Thursday, December 1 2022

With very little control over why how much data is stored in the first place, where it’s stored and for how long, Dominello said a complete overhaul of data collection for all purposes, including real estate , was necessary.


“When you consider the extraordinary cost of cybercrime in the country, which amounts to tens of millions of dollars, it is clear that there are significant problems when it comes to the sharing of personal information,” he said. he declares.

“We absolutely need to rethink what information we absolutely need to share, how long that information is shared, and when that information needs to be destroyed.

“It is clear that much of the architecture we have in place today was built in the last century, in a world that did not envision the digital age.

“I would support a holistic review of data sharing. It makes sense that, given the number of people renting out their homes, this is a high-impact area and deserves special attention.

Tenants’ Union NSW chief executive Leo Patterson said he would support a general inquiry into the real estate industry’s technology and data privacy practices as many issues go unchecked.

“Part of the problem is that things keep popping up that we aren’t aware of until they are brought to our attention by tenants. We would even miss the practices that concern us,” Patterson said.

“A lot of people didn’t pay attention to it in regulation space. Lots of weird things happening around the edges. In general, one should certainly look at what the responsibilities of real estate agencies are, but also the third-party platforms that provide services to agencies. »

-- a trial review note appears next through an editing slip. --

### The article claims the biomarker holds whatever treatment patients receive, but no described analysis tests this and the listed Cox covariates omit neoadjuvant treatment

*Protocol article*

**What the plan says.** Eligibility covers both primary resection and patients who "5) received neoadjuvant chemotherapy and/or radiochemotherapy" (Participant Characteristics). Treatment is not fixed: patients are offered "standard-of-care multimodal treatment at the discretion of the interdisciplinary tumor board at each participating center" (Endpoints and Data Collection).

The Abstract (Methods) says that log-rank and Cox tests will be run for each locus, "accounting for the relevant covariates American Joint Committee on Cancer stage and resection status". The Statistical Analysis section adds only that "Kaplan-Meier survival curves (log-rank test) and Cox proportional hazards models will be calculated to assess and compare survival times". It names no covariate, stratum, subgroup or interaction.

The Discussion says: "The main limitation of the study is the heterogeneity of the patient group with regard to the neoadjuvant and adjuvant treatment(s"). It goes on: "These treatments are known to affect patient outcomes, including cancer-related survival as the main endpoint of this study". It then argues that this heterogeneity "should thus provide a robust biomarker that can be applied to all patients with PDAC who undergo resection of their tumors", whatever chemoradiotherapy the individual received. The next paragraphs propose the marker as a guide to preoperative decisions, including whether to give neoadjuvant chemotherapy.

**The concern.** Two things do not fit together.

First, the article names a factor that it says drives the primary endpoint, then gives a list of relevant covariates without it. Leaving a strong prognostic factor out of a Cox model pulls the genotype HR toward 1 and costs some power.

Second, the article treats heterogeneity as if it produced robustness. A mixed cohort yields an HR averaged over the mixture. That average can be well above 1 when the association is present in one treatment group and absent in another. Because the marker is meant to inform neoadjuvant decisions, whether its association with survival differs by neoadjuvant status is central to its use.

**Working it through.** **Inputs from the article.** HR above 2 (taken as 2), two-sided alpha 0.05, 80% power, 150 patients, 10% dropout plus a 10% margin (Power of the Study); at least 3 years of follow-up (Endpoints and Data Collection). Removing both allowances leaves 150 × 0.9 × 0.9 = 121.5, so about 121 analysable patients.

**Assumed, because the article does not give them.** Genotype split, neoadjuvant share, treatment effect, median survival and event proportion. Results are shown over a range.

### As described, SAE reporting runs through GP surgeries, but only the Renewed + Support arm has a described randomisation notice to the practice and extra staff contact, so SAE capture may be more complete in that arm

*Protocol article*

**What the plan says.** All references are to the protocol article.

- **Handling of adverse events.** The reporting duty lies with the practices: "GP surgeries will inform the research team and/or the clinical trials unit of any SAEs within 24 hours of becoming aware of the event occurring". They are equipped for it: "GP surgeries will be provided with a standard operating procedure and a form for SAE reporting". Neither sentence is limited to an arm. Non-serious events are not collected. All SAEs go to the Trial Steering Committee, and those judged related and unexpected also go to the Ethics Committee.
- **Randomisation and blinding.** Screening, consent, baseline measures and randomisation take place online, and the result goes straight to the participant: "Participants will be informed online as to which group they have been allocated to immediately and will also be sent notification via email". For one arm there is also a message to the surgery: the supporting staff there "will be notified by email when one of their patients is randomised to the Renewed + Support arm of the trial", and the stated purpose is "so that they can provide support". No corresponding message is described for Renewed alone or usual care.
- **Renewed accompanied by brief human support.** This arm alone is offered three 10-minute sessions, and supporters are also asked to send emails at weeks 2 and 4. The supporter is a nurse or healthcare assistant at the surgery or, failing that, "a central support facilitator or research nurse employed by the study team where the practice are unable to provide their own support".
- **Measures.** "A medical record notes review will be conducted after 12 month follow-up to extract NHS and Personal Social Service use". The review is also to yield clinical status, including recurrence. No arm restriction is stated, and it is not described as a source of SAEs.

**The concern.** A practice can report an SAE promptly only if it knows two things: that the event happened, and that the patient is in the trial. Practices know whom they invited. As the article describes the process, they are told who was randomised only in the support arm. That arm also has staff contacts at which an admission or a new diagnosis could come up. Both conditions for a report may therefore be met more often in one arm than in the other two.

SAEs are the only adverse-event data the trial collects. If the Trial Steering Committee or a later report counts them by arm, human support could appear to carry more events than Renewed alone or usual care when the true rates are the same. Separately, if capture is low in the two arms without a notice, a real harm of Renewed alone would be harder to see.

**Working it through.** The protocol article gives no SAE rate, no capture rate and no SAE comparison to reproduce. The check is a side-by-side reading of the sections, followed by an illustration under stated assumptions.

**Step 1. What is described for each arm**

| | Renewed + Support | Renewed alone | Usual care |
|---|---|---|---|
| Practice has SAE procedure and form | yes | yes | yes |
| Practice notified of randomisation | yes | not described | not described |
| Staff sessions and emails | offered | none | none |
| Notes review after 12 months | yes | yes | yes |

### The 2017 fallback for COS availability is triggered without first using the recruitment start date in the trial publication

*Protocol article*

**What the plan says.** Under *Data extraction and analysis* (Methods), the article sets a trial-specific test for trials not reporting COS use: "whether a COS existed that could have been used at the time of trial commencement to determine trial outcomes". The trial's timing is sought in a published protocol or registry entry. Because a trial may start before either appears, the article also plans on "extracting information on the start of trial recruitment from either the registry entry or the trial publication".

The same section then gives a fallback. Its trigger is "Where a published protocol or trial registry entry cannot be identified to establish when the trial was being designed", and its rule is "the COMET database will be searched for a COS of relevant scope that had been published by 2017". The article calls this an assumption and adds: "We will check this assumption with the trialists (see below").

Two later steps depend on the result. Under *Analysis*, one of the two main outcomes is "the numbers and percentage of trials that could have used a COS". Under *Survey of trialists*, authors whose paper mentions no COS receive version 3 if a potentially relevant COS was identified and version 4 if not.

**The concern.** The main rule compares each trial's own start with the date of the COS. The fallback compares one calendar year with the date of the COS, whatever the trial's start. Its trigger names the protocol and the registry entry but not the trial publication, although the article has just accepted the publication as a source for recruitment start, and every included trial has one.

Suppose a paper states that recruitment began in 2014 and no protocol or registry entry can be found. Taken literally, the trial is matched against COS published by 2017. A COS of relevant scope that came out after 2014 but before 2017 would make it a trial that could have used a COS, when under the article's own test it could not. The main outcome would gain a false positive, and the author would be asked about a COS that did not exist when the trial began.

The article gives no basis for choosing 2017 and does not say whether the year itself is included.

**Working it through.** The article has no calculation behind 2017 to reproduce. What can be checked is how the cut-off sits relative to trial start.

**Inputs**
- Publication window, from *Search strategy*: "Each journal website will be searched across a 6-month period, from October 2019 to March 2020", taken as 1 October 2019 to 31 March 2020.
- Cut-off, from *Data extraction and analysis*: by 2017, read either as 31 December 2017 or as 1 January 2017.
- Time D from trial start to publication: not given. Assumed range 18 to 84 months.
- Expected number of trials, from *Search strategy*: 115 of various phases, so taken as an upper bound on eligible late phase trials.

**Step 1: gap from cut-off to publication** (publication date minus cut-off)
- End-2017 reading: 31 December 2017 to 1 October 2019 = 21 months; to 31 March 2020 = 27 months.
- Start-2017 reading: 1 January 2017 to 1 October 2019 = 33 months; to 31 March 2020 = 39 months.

But the rental application process was the union’s biggest concern because tenants routinely provide so much sensitive information, Patterson said.

Better Renting executive director Joel Dignam also backed the government’s commitment to review the necessary data collected for rental applications and how it is stored.

Dignam has suggested a single mandatory tenancy application form to limit what agents can ask tenants to provide, similar to what the South Australian Liberals have proposed.

He also said a central rental application portal, similar to Bonds, was another potential way to reform the field.

“Certainly where the government is more involved in making sure the process is done more securely and is taken away from individual owners, that’s a positive change,” he said.


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